Renner didn’t buy that argument.

“There is no waiting list to get into nursing homes,” he said.

The Medicaid commissioner said the state does have a number of home-care and community-based programs already, although funding for them is capped while state law does not allow the agency to cap the number of nursing home beds
for which it will pay. Herrmann-Steckel also said the state’s Department of Senior Services applied for a pilot program in the Black Belt under the “Money Follows the Person” initiative, but was recently turned down for funding.

“We’re not just sitting back saying `No,'” Herrmann-Steckel said. “We would very much like to see a system where people are allowed to make their own health care choices.”

The advocacy groups plan to push a bill in the Legislature again next year that would require the state to pay for more long-term care options for Medicaid patients. A similar bill died this year. In the meantime, they hope to change state officials minds on applying for the federal grant.

“We’re not giving up,” Renner said

© 2006 The Birmingham News
© 2006 al.com All Rights Reserved.

Filed Under:
Health care and Disability Rights

Governor Riley Refuses New Fed. Funding For Disabled, Advocates To Rally

A Mobile Register Letter to the Editor

I’m Nick Dupree. Some of you may remember me from my public battle to stop Alabama Medicaid from ending nursing care for people on life support when they turned 21, a battle I won and received a flurry of media attention for three years ago, in the Register and across the nation. My “victory” has extended coverage for approximately six Alabamians.

Any other disabled adult who needs care has little to no options if they want to remain in the community. Even if they could get on one of Alabama’s home care programs in this age of decade-long waiting lists and enrollment caps, they could, at most, get only several hours of care per day. Everyone else is given no other choice but a costly nursing home. Alabama, like many states, spends over 3/4 of their long-term care budget on institutions even though it is more expense than home care. And despite the fact that every survey and study on the subject has shown that institutions are the last place people with disabilities want to live vs. remaining in their homes, it remains the preferred option for a government heavily influenced by nursing home owners’ campaign contributions.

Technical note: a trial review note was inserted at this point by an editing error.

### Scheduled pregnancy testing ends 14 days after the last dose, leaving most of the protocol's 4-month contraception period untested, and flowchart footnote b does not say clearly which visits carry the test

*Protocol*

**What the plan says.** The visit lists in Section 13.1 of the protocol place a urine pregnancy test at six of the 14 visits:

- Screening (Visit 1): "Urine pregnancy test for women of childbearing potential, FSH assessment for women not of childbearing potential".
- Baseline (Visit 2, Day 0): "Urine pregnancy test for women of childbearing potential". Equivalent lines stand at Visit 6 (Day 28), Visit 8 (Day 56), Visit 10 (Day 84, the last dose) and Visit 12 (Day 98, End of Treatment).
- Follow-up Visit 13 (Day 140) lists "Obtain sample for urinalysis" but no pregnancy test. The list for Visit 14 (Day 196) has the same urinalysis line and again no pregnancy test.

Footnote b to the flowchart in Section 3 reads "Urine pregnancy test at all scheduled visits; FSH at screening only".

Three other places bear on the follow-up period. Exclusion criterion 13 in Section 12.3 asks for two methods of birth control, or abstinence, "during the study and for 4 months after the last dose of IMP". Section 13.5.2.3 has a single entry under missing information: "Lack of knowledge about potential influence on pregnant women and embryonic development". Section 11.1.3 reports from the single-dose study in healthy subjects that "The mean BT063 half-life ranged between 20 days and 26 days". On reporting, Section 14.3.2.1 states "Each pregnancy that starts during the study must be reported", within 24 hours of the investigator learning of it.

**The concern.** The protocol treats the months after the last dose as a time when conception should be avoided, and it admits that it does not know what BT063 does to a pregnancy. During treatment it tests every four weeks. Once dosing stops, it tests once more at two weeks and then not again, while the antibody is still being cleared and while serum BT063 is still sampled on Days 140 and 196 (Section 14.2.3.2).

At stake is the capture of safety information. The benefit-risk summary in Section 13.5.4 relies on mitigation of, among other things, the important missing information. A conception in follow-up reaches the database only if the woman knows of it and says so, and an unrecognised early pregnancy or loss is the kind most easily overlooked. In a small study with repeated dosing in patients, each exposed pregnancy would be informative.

Advocates like myself have been speaking out in response to the institutional bias so entrenched in our system, and we’ve gotten some results in Washington. In July, the federal Center for Medicaid Services (CMS) announced a new “Money Follows the Person” rebalancing project. The Feds are prepared to pay states an enhanced 12-month 84.76% funding match to give citizens the option of freedom in their community instead of the walls of a nursing home. “With new federal funding,” CMS Director McClellan said, “there is no longer any excuse for the status quo.”

In his recent letter to the disability community, Governor Bob Riley does give an excuse for the status quo: it may cost the state more money later. While 38 other states so far have lined up for the new federal money, Riley and Alabama Medicaid have remained steadfast in their refusal to apply for this new grant. See, in Alabama’s current system, big institutions get Medicaid dollars per bed, whether they’re occupied or not. So if Alabamians leave nursing homes for new services in the community, the explicit goal of the CMS rebalancing grant, Alabama will still be giving the nursing homes their cut anyway.

Not accepting federal funding to begin to correct this, and circling the wagons to protect the current inequitable boondoogle is simply inexcusable. Home care instead of institutional care would not make government bigger; the opposite is true. Community-based services allow people to thrive at home at less cost, and it makes them the responsibility of family, friends and neighbors instead of big government nursing homes notorious for abuse and neglect.

Thursday, advocates will be rallying at the Capitol steps in Montgomery to demand Governor Riley do the right thing and accept the new federal funds. It would be especially henious for the Governor to shirk his responsibility for Alabamians with disabilities during this time of record budget surplus. Even the Pharaoh of Genesis 41 did not refuse those in need in the times of Joseph’s planned surplus. We can do the right thing. I urge all readers to speak out and implore the Governor; life in Alabama does not need to remain difficult and inhumane for most of our disabled citizens.

Nick Dupree

Filed Under: Health care and Disability Rights